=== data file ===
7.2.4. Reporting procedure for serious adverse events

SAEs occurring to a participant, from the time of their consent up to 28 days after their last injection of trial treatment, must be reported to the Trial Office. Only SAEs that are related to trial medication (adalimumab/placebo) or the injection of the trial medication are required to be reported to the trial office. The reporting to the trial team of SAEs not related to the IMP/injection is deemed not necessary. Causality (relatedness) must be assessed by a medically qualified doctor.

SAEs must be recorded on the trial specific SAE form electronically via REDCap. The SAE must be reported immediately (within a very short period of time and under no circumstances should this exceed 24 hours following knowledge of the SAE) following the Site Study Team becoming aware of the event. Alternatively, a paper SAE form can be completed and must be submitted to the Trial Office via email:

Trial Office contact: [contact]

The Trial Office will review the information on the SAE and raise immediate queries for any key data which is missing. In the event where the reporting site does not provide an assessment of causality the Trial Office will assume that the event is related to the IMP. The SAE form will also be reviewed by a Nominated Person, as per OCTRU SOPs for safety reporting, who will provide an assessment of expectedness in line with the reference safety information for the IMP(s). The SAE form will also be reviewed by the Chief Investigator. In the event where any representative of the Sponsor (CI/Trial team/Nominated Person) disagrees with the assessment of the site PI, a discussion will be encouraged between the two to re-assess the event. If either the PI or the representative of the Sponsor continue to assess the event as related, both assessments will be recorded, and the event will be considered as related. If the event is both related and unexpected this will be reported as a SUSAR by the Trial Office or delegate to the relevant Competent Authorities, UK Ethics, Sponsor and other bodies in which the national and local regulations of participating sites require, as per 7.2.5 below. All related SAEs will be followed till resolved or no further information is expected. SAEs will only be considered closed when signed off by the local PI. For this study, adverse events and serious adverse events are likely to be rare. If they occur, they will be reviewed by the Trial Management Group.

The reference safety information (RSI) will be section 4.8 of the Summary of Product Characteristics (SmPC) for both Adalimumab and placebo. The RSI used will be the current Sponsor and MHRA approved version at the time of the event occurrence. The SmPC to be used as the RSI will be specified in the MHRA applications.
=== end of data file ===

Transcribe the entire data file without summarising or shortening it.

7.2.4. Reporting procedure for serious adverse events

SAEs occurring to a participant, from the time of their consent up to 28 days after their last injection of trial treatment, must be reported to the Trial Office. Only SAEs that are related to trial medication (adalimumab/placebo) or the injection of the trial medication are required to be reported to the trial office. The reporting to the trial team of SAEs not related to the IMP/injection is deemed not necessary. Causality (relatedness) must be assessed by a medically qualified doctor.

SAEs must be recorded on the trial specific SAE form electronically via REDCap. The SAE must be reported immediately (within a very short period of time and under no circumstances should this exceed 24 hours following knowledge of the SAE) following the Site Study Team becoming aware of the event. Alternatively, a paper SAE form can be completed and must be submitted to the Trial Office via email:

Trial Office contact: [contact]

The Trial Office will review the information on the SAE and raise immediate queries for any key data which is missing. In the event where the reporting site does not provide an assessment of causality the Trial Office will assume that the event is related to the IMP. The SAE form will also be reviewed by a Nominated Person, as per OCTRU SOPs for safety reporting, who will provide an assessment of expectedness in line with the reference safety information for the IMP(s). The SAE form will also be reviewed by the Chief Investigator. In the event where any representative of the Sponsor (CI/Trial team/Nominated Person) disagrees with the assessment of the site PI, a discussion will be encouraged between the two to re-assess the event. If either the PI or the representative of the Sponsor continue to assess the event as related, both assessments will be recorded, and the event will be considered as related. If the event is both related and unexpected this will be reported as a SUSAR by the Trial Office or delegate to the relevant Competent Authorities, UK Ethics, Sponsor and other bodies in which the national and local regulations of participating sites require, as per 7.2.5 below. All related SAEs will be followed till resolved or no further information is expected. SAEs will only be considered closed when signed off by the local PI. For this study, adverse events and serious adverse events are likely to be rare. If they occur, they will be reviewed by the Trial Management Group.

The reference safety information (RSI) will be section 4.8 of the Summary of Product Characteristics (SmPC) for both Adalimumab and placebo. The RSI used will be the current Sponsor and MHRA approved version at the time of the event occurrence. The SmPC to be used as the RSI will be specified in the MHRA applications.